Focus on how ideas are organized, not how they look
, we want to turn the paradigm on its head. We want to help you focus on the substance before you worry about the style. When you open a Paper doc, you don’t have to start making decisions about design and formatting. Instead, you’re free to think about what you’re actually saying. When you only have a few ways to emphasize something — bold, italics, headings, etc. — it’s suddenly less ambiguous and more obvious what the hierarchy of emphasis is. So you don’t have to worry about whether highlighting a portion of text will cause confusion over whether that emphasis means the text should be deleted or if it’s something that must be read. Constraints can be liberating. Paper builds a table of contents for you based on your headings. Then if you bold an entire line, Paper assumes that’s important, too. It puts it in the table of contents and treats it like a heading because the boldface text signals that something is important. Paper’s presentation mode is designed to use your table of contents to create a clean, well-organized presentation by splitting your text into slides. Essentially, Paper guides you toward thinking in terms of information hierarchy. It encourages you to add semantic meaning to your content. The same things that give you a good outline give you a good document to share with people, because you can understand what things are and why they’re there. When you build good content, the presentation benefits from that.
Yes, and… Collaborating with the tool itself
Paper encourages an aggressive reduction in complexity. It’s not about having UI and chrome and buttons for everything you can possibly do. It’s about giving you a clean, efficient experience that has a lot of depth. And there’s a tension there — because if there’s a lot of a depth and not a lot of UI, it’s hard to discover things. But the first time you drop a YouTube or Twitter link and it becomes a full player inline in your document, you realize “Oh, that’s kind of cool, I wonder what else it can work with?” Paper takes what you did and responds, “Yes, and… We can also do this.” It helps you learn how to make better Paper docs as you go. I’m passionate about getting rid of things that impede collaboration. Because I don’t want Paper to be incrementally better than our current tools. I want it to be transformationally better. I want to give teams more room to iterate and fewer problems with versioned files. This is something Dropbox has been trying to solve from a file sync and storage perspective. With Paper, we want to enable you to collaborate in a radically more powerful way — to share ideas when they’re raw rather than waiting until they’re finished. That’s what makes it transformational.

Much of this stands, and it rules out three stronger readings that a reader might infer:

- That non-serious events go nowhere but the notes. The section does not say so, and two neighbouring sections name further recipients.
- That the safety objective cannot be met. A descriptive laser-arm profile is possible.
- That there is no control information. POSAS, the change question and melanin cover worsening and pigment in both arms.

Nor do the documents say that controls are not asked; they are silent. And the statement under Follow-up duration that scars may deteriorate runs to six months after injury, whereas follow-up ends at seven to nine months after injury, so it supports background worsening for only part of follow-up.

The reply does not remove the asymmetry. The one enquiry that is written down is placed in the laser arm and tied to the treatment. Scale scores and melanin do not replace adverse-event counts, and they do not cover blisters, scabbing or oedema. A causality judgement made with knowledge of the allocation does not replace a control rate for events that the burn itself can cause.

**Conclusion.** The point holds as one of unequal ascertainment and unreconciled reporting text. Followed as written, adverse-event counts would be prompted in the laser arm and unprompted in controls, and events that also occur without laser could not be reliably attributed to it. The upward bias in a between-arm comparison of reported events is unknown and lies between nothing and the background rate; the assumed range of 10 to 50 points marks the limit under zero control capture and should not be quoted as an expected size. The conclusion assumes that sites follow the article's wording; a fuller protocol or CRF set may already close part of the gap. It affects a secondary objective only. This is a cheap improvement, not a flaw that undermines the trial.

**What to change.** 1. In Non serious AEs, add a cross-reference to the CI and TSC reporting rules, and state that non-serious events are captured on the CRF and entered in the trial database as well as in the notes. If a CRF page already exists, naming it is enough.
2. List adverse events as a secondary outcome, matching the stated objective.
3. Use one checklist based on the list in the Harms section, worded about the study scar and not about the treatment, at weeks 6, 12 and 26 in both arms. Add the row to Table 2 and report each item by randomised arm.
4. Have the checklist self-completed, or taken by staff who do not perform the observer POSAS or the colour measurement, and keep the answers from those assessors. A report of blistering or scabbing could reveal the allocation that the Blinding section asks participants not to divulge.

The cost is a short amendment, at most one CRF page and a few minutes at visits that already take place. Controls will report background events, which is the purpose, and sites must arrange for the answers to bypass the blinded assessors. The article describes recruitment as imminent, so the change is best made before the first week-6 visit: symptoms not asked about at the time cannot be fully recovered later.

Justin Hileman is a Software Engineer and Tech Lead for Dropbox Paper, a flexible workspace that lets collaborative teams build ideas together and stay on the same page. To learn more, visit dropbox.com/paper.